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Posts Tagged ‘Chrysler’

For some reason, I haven’t seen much political satire about the GM/Chrysler bailout.

Indeed, the only bailout humor I found in my archives are this funny cartoon about the Federal Reserve helping to bail out Europe and this very good cartoon about Greece deciding to take more handouts from the rest of Europe.

But these two cartoons hopefully are a start of a new trend.

If you like Payne’s work, you can view more of my favorites here, herehereherehere, and here.

Some of my favorite Bok cartoons can be seen here, hereherehereherehere, and here.

P.S. Here’s one more bailout cartoon, featuring a hapless taxpayer playing a rigged blackjack game with Fannie Mae and Freddie Mac.

P.P.S. How can I forget one of the most popular humor posts in the history of this blog, this image of how the bailout-hungry Greeks view the rest of Europe (with bonus sections showing how Americans view Europe, how the English view Europe, and – be forewarned – how the former Italian Prime Minister viewed Europe).

P.P.P.S. I commented the other day on the cost of the bailout jumping to $25 billion. It’s actually a lot higher when you count other bailout expenses, as John Ransom explains.

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I’ll start with an important caveat and state that Ford is far from a perfect company. It has its snout in the trough for boondoggles such as green energy programs. And it happily benefits from protectionist restrictions on foreign pickup trucks and SUVs.

That having been said, there is an enormous difference between Ford, which did not get bailout cash, and the moochers and looters at GM and Chrysler. Which is why I said on TV last year that all ethical people should boycott the latter two companies.

And I’m very proud that other Americans feel the same way. Here are some excerpts from a story in the UK-based Daily Mail.

The Rasmussen Poll asked likely voters: “Have You or Anyone in Family Bought Car from Ford Because Didn’t Take Government Bailout?” 19% said yes, including 33% of the people 18-29 — and 28% of black voters — and 32% of government workers. …25% said yes when asked “Has Bailout and Government Takeover of GM Caused You or Anyone You Know to Avoid Buying GM Car?” …Rasmussen also asked: “Does Fact that GM Took Bailout Money Make You More/Less Likely to Buy GM Car?” 50% said less likely — just 4% said more likely. To the question “Ford Didn’t Take Bailout Funding. Make You More/Less Likely to Buy from Ford?” — 51% said more likely and 12% said less likely.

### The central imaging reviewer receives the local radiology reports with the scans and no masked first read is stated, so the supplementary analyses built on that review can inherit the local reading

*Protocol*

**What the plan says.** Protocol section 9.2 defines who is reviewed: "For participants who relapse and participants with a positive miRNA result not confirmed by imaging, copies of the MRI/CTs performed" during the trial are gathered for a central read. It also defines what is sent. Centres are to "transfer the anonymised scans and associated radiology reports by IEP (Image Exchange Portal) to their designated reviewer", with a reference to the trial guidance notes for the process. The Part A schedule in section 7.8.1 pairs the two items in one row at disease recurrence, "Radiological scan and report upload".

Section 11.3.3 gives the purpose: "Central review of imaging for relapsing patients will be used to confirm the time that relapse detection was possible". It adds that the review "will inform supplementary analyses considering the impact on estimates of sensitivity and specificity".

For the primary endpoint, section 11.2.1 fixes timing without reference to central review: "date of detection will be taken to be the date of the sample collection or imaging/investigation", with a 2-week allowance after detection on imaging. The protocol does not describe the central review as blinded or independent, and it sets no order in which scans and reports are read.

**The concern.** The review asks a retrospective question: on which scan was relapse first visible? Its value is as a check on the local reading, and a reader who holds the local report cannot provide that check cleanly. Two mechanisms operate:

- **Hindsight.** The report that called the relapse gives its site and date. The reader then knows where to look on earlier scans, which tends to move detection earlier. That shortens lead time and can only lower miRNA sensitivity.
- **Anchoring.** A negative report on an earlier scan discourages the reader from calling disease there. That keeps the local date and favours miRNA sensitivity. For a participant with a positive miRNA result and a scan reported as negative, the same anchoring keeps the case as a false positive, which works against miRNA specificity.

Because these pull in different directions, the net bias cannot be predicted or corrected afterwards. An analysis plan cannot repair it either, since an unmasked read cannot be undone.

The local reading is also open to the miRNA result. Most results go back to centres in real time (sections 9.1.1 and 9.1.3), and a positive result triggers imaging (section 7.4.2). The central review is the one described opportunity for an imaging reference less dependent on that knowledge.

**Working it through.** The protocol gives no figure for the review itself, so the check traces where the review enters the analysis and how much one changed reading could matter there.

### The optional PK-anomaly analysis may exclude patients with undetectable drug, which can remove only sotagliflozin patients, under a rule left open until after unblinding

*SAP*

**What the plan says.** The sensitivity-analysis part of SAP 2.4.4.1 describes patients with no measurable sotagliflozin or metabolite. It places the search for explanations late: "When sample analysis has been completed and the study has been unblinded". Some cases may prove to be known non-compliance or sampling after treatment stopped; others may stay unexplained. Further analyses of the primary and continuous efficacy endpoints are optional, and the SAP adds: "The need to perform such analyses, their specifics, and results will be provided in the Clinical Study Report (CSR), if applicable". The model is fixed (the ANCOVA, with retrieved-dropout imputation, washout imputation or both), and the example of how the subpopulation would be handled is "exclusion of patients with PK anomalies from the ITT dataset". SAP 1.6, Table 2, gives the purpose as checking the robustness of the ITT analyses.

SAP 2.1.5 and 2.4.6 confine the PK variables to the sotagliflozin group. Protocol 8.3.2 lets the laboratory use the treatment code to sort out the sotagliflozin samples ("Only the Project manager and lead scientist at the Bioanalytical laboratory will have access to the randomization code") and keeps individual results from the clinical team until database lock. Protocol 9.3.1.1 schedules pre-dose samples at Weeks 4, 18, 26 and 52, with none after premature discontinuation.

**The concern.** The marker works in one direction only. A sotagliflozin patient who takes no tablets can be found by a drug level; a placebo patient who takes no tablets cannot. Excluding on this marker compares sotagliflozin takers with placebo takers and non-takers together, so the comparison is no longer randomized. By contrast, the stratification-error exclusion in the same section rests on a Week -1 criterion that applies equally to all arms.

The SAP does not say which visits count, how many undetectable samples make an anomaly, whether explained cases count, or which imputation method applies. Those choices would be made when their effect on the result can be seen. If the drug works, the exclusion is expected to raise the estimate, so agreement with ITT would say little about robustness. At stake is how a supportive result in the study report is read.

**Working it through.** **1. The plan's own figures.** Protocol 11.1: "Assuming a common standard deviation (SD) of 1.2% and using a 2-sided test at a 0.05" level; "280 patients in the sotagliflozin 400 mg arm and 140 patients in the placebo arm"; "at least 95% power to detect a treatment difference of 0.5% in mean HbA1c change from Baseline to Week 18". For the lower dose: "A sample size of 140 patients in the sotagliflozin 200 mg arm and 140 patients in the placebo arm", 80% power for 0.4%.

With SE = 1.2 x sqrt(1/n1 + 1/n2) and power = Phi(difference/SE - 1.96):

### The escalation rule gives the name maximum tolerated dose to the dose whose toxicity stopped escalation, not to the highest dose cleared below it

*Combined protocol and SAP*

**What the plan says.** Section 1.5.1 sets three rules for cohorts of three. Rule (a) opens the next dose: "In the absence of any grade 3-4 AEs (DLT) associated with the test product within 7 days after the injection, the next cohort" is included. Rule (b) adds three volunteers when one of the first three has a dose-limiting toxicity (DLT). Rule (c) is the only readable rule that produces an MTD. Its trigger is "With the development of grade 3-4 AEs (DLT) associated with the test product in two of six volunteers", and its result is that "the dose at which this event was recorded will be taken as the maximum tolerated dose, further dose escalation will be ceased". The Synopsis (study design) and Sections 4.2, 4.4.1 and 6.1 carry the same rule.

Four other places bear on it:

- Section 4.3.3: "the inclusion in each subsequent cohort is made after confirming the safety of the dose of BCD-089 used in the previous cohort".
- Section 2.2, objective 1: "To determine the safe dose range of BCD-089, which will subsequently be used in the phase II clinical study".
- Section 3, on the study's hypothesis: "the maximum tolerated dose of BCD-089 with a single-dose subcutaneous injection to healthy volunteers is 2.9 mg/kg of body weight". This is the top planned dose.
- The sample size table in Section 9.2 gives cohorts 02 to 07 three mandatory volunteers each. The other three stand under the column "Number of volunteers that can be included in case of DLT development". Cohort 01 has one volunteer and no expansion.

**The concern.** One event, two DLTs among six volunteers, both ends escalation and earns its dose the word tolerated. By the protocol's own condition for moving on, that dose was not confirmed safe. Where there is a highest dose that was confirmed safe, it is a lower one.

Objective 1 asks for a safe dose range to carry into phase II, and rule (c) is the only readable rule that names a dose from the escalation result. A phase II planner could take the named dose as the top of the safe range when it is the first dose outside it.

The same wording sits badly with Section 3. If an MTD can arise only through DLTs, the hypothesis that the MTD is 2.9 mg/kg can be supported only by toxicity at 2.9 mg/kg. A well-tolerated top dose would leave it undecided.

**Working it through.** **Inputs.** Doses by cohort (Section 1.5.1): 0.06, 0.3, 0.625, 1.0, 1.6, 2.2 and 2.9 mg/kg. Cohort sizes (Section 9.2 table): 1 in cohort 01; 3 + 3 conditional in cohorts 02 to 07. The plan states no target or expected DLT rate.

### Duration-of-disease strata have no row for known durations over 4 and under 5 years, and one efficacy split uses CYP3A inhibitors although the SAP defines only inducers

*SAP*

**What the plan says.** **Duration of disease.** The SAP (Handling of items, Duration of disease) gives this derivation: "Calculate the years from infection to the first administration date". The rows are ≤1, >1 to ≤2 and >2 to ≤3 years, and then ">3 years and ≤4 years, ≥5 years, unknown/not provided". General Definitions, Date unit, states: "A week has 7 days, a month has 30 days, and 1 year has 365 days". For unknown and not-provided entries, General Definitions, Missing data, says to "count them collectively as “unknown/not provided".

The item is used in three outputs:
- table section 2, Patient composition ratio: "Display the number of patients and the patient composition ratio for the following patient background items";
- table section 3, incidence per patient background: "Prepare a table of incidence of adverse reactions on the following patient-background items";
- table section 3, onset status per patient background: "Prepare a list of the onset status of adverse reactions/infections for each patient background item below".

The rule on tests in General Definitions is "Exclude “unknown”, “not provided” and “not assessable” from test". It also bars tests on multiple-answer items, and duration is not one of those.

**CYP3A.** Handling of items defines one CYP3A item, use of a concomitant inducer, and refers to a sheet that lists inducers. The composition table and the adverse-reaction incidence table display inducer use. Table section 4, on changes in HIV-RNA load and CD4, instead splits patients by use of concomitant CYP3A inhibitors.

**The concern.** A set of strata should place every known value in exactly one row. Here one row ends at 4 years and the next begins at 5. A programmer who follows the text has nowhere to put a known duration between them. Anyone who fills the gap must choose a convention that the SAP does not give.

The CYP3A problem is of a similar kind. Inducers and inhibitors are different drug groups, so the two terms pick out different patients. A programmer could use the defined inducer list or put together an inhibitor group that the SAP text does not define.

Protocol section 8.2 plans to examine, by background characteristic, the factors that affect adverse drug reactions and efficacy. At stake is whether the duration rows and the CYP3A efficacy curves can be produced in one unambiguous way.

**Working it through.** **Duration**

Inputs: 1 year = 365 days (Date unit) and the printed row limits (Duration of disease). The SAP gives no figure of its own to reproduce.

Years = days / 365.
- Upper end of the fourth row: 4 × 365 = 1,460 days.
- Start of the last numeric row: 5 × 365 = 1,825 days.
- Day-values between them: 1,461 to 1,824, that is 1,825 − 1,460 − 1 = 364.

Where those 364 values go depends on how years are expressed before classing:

Here is an ad that Ford apparently is not using anymore because of pressure from the Obama Administration. But please share this link so more people can see it. Kudos to Chris, a patriot in the finest sense.

By the way, some statists are arguing that the bailouts are a success because GM and Chrysler are still alive. But as I’ve explained before, any money-losing entity can be kept alive in perpetuity (or at least ’til the point of Greek-style collapse) by raping and pillaging taxpayers.

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Here’s a video just released by those wonderful folks at the Democratic National Committee. It claims that the bad Republicans were wrong about the auto bailout because the companies are still in business and have paid back the money they confiscated from taxpayers.

This partisan video may be effective, but it’s wrong in very important ways. I’ve already explained in a previous blog post why the General Motors bailout was not a success.

The Chrysler bailout also is a failure. Here’s what Conn Carroll wrote for today’s Washington Examiner.

American taxpayers have already spent more than $13 billion bailing out Chrysler. The Obama administration already forgave more than $4 billion of that debt when the company filed for bankruptcy in 2009. Taxpayers are never getting that money back. But how is Chrysler now paying off the rest of the $7.6 billion they owe the Treasury Department? The Obama administration’s bailout agreement with Fiat gave the Italian car company a “Incremental Call Option” that allows it to buy up to 16% of Chrysler stock at a reduced price. But in order to exercise the option, Fiat had to first pay back at least $3.5 billion of its loan to the Treasury Department. But Fiat was having trouble getting private banks to lend it the money. Enter Obama Energy Secretary Steven Chu who has signaled that he will approve a fuel-efficient vehicle loan to Chrysler for … wait for it … $3.5 billion. …to recap, the Obama Energy Department is loaning a foreign car company $3.5 billion so that it can pay the Treasury Department $7.6 billion even though American taxpayers spent $13 billion to save an American car company that is currently only worth $5 billion.

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